Little wonder that Martinez' chose to serve on the board of the 15,000-member Phoenix Society, a burn survivors' organization whose symbol is the mythical bird that arose from the ashes. His informal counseling sessions with fellow patients led him toward a career as a motivational speaker, and gave him the drive to audition for the daytime drama "All My Children," where he played a GI who returned from Iraq. His TV fans encouraged him to try out for DWTS.
Not only has Martinez transfixed the studio audience since making his dancing debut, he's also won over the judges, who have been impressed by his combination of strength and vulnerability. "Heroes, I believe, they're normal people, ordinary people who do extraordinary things," Judge Carrie Ann Inaba told him as she stifled tears after last week's performance. "Tonight you did something extraordinary. You touched us all."
Judge Len Goodman told him that every season "somebody comes along who dances to a standard that is totally unexpected. This season, that is you."
Sitting at the edge of the dance floor during his performance and judge's reviews was Martinez' special guest, Jenna Bullen, 15, of Oklahoma City, who was burned over 95 percent of her body when she was just 3 and ignited a water heater in her family's garage. She and Martinez met taping an episode of "Dr. Drew's Lifechangers" talk show, which airs on Oct. 18, and filmed a public service announcement for the Phoenix Society that had its preview on Monday night's entertainment show "Extra," which sponsored it as well. Like Martinez, Jenna hopes to become a motivational speaker.
Martinez routinely impresses those he encounters with his charm, natural ease and resilience.
"He has this zest for living and he doesn't let his problems get in his way," said Dr. David J. Barillo, the burn surgeon who first treated him in Texas. Barillo, who now practices critical care medicine in Charleston, S.C., said that although he cared for more than 800 burned servicemen during the war, Martinez' face remains " very vivid in my mind."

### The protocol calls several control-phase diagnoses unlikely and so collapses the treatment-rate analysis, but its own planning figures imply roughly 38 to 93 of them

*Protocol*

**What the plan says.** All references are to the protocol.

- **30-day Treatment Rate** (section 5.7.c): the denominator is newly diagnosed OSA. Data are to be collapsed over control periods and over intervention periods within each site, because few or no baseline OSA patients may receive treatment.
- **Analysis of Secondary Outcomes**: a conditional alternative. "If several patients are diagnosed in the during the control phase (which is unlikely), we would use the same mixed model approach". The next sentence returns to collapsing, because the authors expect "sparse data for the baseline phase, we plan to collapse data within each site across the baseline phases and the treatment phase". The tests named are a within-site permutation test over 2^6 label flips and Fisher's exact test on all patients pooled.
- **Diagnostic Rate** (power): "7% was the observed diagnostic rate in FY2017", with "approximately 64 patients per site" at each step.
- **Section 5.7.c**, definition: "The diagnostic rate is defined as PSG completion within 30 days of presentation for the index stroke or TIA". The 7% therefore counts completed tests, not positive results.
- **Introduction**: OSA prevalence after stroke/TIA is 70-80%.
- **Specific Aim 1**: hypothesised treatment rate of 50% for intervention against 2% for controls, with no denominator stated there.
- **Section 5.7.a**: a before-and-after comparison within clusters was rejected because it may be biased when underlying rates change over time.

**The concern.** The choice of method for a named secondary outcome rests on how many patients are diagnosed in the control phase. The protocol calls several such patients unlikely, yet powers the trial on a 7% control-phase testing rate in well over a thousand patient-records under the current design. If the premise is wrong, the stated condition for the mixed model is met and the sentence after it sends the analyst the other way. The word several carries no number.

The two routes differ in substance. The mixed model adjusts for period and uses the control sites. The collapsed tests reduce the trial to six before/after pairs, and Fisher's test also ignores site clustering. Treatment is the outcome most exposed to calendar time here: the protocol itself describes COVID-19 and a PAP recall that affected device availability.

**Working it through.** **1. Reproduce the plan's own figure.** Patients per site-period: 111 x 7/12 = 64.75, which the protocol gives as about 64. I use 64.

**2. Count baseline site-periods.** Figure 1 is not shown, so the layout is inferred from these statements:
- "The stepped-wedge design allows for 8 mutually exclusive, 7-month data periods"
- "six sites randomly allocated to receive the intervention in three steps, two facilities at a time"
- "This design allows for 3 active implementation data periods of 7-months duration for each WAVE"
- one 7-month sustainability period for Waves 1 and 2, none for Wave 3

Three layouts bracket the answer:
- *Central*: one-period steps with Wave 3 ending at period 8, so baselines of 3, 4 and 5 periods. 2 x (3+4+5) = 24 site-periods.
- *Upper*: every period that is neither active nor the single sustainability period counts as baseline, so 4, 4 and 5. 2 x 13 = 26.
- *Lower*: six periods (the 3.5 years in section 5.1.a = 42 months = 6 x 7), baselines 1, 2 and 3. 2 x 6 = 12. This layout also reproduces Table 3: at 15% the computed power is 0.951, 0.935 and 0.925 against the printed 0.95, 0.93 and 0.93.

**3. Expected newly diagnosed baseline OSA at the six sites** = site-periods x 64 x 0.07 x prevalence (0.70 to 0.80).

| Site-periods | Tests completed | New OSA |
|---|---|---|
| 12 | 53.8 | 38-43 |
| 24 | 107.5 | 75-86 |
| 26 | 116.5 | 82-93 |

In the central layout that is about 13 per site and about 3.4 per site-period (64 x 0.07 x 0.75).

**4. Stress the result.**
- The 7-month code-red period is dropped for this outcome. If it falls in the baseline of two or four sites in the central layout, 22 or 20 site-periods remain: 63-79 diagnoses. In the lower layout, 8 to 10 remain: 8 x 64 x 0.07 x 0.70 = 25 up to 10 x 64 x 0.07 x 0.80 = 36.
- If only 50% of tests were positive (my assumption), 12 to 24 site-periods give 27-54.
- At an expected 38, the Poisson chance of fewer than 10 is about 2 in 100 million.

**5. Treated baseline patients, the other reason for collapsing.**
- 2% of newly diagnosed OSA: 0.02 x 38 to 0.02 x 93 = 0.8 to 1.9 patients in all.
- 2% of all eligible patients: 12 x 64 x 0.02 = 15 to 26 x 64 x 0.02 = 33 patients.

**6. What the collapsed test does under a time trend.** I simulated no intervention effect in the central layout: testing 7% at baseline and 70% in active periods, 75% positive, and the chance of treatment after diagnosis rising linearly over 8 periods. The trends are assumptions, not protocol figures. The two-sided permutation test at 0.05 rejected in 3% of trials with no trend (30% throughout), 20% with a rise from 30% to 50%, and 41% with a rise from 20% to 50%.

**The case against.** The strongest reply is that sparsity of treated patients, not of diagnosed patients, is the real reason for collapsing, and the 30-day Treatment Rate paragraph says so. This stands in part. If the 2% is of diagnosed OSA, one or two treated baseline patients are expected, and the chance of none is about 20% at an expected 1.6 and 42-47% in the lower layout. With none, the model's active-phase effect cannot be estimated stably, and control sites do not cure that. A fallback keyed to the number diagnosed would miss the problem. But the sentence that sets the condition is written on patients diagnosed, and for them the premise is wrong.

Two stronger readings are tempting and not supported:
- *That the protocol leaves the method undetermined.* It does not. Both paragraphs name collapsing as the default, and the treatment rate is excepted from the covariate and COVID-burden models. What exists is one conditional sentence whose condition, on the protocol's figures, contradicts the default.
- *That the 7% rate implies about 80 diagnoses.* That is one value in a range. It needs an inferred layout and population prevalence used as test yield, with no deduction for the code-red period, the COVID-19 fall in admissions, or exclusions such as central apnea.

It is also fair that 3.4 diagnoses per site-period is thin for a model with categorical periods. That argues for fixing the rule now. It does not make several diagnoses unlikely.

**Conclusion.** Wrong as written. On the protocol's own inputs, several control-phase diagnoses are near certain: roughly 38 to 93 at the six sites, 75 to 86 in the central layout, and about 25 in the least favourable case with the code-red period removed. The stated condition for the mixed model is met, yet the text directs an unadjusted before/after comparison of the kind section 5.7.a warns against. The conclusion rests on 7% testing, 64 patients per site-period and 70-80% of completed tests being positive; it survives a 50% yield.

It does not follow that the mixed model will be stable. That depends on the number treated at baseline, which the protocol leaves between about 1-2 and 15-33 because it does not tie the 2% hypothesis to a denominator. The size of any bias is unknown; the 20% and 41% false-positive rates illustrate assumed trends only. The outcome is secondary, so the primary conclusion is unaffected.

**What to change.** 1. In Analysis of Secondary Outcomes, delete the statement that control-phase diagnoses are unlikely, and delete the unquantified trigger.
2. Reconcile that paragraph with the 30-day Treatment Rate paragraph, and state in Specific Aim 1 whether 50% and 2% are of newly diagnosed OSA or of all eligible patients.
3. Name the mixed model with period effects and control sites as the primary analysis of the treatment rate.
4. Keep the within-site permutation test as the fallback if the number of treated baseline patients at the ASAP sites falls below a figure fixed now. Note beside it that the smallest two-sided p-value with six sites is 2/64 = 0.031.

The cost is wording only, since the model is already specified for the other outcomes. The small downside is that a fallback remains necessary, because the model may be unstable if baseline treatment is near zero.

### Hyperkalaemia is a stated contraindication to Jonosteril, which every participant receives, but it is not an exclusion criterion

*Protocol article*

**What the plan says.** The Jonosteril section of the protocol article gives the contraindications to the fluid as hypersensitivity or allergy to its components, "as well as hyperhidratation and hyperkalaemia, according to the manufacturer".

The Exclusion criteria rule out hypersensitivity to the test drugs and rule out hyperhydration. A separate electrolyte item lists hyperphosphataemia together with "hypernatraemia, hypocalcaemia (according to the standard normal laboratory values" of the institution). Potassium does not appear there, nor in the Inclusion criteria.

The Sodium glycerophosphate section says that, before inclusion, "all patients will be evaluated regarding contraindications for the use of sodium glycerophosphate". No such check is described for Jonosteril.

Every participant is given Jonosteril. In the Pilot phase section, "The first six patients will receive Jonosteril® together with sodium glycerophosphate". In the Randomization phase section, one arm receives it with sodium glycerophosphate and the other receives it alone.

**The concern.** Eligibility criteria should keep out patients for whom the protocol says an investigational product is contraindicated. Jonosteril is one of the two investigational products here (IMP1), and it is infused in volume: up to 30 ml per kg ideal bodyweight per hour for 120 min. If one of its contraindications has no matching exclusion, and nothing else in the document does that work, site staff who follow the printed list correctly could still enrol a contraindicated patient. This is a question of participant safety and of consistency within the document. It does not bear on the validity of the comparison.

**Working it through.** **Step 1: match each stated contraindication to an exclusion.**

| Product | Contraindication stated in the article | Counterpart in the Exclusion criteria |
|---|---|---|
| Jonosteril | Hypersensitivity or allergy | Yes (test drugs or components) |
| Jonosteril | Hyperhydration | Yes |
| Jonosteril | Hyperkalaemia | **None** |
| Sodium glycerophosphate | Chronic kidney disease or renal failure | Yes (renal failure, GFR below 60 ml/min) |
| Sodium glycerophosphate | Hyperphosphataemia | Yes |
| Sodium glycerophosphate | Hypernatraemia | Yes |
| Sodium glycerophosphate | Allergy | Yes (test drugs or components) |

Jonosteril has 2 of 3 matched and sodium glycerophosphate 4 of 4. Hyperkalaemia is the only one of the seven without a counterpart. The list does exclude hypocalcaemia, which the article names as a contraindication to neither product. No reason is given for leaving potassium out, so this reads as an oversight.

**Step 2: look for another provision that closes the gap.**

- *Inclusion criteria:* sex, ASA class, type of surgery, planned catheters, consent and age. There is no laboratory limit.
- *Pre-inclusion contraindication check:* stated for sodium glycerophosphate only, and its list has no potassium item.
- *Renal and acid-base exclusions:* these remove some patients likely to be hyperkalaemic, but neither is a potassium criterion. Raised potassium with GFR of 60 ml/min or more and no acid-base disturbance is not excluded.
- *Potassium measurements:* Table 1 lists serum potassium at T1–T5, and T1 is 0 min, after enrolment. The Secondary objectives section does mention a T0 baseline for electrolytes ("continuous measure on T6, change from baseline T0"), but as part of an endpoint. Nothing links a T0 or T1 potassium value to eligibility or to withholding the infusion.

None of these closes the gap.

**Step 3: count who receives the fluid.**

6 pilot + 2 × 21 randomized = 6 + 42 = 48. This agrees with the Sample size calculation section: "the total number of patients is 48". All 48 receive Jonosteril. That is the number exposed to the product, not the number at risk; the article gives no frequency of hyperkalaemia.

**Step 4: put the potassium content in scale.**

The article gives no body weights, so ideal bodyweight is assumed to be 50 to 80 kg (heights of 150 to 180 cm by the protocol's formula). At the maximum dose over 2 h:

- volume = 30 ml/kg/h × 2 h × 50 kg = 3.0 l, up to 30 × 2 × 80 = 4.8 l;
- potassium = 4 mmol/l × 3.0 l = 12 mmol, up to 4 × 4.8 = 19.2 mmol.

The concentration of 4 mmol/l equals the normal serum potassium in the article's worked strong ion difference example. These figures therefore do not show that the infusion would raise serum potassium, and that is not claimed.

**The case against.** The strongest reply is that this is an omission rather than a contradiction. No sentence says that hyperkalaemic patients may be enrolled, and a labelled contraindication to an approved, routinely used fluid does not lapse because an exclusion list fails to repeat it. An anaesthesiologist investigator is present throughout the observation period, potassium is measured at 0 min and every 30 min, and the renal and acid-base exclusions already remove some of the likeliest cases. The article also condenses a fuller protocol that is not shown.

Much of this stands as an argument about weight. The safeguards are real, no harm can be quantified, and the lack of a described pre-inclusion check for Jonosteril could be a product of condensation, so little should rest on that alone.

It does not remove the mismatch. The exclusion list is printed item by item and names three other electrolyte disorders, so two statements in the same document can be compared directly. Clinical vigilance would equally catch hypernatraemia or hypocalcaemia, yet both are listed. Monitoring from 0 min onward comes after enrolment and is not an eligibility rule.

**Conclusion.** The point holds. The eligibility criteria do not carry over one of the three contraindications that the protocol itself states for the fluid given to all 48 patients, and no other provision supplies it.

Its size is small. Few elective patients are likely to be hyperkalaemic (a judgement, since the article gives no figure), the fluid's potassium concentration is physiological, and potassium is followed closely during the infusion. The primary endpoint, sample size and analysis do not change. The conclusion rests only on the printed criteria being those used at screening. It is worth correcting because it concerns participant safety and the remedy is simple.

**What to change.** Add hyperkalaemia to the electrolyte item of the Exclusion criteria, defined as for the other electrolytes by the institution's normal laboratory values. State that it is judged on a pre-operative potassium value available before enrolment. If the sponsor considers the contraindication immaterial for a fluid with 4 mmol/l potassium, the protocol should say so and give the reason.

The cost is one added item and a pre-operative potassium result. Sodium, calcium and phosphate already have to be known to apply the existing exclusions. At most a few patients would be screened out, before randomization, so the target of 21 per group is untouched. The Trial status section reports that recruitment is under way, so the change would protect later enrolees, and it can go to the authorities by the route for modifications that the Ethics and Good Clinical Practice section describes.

Barillo credits Martinez' extraordinary recovery to being "a remarkable, highly motivated person. I think his flexibility and his success in dancing goes to his emotional strength and his extreme motivation to work through this."
When Barillo finishes skin grafts, he tells burn patients, "I've put the anatomy back the way God designed it. Whether it works or not depends on you. What you have a year from now is what you're going to live with the rest of your life." Martinez worked 200 percent at his recovery, Barillo said.
The Rev. Jim Schellenberg, the Catholic chaplain at the BAMC burn center, said he saw something special in Martinez early on and told him: "You have got a great gift of a positive attitude. That's going to be your strength for your future and you must stay with that," he told ABCNews.com.
"I knew he wasn't going to squander his gifts, but that he was going to use his gifts and he was going to end up in a good place," Schellenberg said. "I didn't think that it was going to be TV." However, he's become one of Martinez's fans, along with recovering GIs and civilians at the burn center. When Martinez dances, he dances for all of them.
The biggest fans of his dancing may be members of the Phoenix Society, who see him as a role model, said Amy Acton, the group's executive director. He was busy rehearsing last month when the group held its 2011 World Burn Congress in Cincinnati, so he videotaped a greeting from inside the dance studio.
"His exposure on 'Dancing With the Stars' is helping us to let people know there is this whole support community network," for people who frequently lack access to "community support and the tools they need to thrive again," said Acton, a nurse and fellow burn survivor. "It's rare we have someone like JR that sees the big picture. He's an inspiration to our community because people who aren't there yet, where he is, see the possibilities."